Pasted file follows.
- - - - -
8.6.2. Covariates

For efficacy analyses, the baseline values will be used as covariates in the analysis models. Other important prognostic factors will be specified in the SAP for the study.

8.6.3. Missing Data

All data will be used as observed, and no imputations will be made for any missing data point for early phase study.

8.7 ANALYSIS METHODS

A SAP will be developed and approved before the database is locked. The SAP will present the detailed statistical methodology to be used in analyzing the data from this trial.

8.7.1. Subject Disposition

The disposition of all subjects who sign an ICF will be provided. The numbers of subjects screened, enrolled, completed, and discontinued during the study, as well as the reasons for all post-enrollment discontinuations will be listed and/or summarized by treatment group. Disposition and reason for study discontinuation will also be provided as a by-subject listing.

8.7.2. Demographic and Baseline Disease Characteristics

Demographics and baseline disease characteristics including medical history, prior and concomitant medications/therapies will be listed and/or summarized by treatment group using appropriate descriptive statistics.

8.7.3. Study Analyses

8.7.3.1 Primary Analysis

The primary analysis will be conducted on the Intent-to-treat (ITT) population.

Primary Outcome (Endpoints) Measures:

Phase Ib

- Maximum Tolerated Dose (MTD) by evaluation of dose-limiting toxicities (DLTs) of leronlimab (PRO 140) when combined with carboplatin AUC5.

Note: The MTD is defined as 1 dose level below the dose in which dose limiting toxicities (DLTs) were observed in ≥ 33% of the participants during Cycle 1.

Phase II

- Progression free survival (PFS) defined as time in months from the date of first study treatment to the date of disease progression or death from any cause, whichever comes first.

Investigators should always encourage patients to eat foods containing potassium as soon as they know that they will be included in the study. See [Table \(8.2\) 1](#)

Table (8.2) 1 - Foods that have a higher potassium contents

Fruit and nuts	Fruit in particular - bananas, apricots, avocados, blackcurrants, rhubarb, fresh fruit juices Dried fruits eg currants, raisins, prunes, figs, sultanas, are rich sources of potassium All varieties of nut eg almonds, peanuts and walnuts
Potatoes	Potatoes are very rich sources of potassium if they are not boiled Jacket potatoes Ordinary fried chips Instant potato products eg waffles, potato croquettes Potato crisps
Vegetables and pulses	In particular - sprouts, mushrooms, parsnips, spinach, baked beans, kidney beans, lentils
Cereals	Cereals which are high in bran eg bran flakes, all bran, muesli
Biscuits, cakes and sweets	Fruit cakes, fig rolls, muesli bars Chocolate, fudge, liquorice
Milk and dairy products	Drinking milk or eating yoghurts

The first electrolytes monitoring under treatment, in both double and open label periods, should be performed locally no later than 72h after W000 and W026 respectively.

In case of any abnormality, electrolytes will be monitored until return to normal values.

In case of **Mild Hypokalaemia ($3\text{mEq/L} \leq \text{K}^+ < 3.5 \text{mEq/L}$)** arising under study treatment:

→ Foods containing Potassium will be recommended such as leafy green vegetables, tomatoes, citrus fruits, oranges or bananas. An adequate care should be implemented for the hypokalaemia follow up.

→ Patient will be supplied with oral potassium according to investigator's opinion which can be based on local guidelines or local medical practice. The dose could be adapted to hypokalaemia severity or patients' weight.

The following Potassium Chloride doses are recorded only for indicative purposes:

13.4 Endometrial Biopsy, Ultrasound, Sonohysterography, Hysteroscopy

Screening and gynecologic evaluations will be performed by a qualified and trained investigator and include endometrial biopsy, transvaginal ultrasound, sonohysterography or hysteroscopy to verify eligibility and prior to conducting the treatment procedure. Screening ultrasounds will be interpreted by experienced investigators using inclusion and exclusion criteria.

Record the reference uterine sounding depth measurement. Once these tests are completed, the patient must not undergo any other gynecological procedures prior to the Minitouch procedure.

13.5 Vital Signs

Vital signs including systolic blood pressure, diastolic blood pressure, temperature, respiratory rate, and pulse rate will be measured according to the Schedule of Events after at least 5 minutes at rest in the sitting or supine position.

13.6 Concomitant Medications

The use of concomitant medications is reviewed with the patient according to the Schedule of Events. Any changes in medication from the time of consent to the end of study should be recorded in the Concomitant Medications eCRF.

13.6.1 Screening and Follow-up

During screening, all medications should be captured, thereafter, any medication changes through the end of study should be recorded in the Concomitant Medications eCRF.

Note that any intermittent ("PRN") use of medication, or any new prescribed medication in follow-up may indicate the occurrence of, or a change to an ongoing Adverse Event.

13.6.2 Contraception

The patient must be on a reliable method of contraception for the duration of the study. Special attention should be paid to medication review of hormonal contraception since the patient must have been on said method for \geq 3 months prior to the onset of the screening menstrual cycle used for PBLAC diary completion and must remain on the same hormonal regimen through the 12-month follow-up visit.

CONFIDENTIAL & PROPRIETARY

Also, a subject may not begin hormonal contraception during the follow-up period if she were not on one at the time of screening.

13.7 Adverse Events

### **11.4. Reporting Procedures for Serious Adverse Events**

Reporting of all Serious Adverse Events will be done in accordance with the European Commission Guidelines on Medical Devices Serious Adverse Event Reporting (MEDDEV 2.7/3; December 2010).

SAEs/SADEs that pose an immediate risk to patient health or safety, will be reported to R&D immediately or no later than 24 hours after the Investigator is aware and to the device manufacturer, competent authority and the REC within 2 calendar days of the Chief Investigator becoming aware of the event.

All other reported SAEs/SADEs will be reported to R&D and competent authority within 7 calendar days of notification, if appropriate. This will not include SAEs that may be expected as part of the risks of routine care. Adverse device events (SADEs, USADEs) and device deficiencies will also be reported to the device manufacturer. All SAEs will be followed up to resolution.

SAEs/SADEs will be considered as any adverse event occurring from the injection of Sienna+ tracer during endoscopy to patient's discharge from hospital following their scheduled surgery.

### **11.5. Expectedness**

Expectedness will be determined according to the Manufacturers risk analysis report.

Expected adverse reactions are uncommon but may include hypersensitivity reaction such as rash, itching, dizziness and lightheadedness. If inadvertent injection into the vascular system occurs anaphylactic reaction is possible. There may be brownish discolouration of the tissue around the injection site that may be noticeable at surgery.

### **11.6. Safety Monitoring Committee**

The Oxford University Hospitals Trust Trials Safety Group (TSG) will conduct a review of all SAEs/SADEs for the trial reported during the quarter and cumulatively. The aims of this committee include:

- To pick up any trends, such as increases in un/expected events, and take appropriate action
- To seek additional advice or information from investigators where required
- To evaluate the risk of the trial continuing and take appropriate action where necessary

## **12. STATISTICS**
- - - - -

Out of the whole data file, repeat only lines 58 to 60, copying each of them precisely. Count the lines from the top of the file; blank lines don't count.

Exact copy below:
The Oxford University Hospitals Trust Trials Safety Group (TSG) will conduct a review of all SAEs/SADEs for the trial reported during the quarter and cumulatively. The aims of this committee include:

- To pick up any trends, such as increases in un/expected events, and take appropriate action
- To seek additional advice or information from investigators where required